From the New York Times:
WHEN the London-based members-only social club Soho House opened a branch in New York’s meatpacking district almost a decade ago, it seemed to confer a sense of exclusivity and festivity to a neighborhood that was radically reinventing itself. Raucous parties were held at the rooftop pool, where an invitation to lunch made one feel puffed out with self-importance; Harvey Weinstein showed films privately in the screening room; attractive women tottered toward the entrance in Jimmy Choo shoes.
Nick Jones, at the Soho House in London, is receiving help in the form of $383 million from the billionaire Ron Burkle. But over the years, the club has struggled to settle into its identity in a night-life scene that has become more laid-back and roughhewn, with entries like the Ace Hotel in Midtown and Roberta’s over the bridge in Bushwick stealing much of the buzz.
When Soho House became inundated with bankers and other social undesirables, a sign was put in the lobby showing a red line through the image of a suit. Some memberships were not renewed in 2010 as management attempted to purge the club’s image as a happy-hour hot spot for hedge-fund managers on their way home to New Jersey. (A visit at 5 p.m. on the Friday of this past Memorial Day weekend found men in sweat pants joking with the lobby staff, and one stocky woman exiting carrying a Lord & Taylor bag.) And the death of the designer Sylvie Cachay there later in 2010 seemed an especially dark coda; it resulted in more news coverage than the club had received in years.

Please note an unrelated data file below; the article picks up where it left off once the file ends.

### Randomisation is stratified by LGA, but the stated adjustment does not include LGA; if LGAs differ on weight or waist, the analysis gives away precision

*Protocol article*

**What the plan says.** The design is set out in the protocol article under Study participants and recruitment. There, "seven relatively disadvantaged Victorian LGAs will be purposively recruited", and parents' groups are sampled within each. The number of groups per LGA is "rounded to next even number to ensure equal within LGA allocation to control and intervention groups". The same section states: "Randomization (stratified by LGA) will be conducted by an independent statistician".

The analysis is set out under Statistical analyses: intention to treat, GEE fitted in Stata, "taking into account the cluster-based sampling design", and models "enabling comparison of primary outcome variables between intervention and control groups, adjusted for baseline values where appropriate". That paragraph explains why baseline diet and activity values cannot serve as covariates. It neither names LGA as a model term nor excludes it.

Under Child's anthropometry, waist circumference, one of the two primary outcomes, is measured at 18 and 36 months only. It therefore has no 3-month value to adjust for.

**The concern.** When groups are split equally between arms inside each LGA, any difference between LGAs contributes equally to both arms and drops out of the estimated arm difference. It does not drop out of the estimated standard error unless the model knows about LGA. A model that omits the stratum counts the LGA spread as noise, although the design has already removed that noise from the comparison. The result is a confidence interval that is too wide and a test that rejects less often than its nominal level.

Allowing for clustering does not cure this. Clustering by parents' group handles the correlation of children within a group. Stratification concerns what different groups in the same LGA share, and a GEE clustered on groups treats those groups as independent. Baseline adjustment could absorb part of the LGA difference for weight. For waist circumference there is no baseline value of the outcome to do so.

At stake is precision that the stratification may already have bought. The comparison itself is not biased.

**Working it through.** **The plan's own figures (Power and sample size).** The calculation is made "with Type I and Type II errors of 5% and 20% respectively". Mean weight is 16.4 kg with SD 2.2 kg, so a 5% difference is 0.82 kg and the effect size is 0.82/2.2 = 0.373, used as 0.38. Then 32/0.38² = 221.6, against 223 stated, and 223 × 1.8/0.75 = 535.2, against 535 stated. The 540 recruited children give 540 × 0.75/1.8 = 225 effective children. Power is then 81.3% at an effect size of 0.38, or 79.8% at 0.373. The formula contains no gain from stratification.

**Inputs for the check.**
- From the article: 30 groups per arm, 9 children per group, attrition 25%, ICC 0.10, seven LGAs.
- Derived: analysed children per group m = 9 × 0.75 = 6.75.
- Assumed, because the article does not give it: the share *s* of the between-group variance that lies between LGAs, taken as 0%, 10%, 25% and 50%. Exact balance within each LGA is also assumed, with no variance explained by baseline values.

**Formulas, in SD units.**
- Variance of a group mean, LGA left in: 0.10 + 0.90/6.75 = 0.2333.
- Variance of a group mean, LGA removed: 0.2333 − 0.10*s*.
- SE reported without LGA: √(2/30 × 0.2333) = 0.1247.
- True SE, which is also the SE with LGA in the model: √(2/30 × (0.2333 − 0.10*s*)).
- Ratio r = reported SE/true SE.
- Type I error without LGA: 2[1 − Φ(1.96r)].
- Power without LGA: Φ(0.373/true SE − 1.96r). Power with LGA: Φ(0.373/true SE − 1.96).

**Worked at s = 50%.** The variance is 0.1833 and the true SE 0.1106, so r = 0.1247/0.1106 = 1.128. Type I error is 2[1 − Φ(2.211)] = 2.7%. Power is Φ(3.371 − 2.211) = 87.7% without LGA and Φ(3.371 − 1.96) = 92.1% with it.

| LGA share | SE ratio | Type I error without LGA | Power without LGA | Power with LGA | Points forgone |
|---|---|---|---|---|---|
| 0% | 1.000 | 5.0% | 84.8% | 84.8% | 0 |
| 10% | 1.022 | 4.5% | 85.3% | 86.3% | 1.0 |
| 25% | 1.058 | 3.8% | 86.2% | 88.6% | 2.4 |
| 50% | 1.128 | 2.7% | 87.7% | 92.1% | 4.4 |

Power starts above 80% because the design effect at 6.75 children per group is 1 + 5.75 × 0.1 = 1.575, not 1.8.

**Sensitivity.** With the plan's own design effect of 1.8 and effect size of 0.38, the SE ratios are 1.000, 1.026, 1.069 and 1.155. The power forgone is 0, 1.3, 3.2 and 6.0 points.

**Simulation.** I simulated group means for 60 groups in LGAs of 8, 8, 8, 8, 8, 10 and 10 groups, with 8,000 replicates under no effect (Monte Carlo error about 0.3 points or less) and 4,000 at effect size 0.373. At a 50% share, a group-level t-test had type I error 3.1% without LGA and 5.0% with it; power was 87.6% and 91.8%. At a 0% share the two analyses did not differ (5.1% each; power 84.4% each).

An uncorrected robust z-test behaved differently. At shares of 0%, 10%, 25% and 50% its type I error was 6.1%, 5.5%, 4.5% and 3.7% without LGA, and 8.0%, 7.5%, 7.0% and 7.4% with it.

Soho House’s chief executive, Nick Jones, who founded the club in 1995, now oversees 10 Soho Houses (six in Britain, three in the United States and one in Berlin), all of which adhere to a strict, Royal-Geographical-Society-meets-Dwell-Magazine design aesthetic. (One echoed in his finely tailored but untucked shirts and designer jeans.)
He believes the membership overhaul, which has been accompanied by an overall refurbishment of the club, has been effective. “We’ve made great strides in New York,” he said in a recent phone interview. “To me, it’s a much nicer club than it was two years ago, even a year ago.” Still, he called the experience “our biggest mistake” and said, “I’ll never let it happen again.”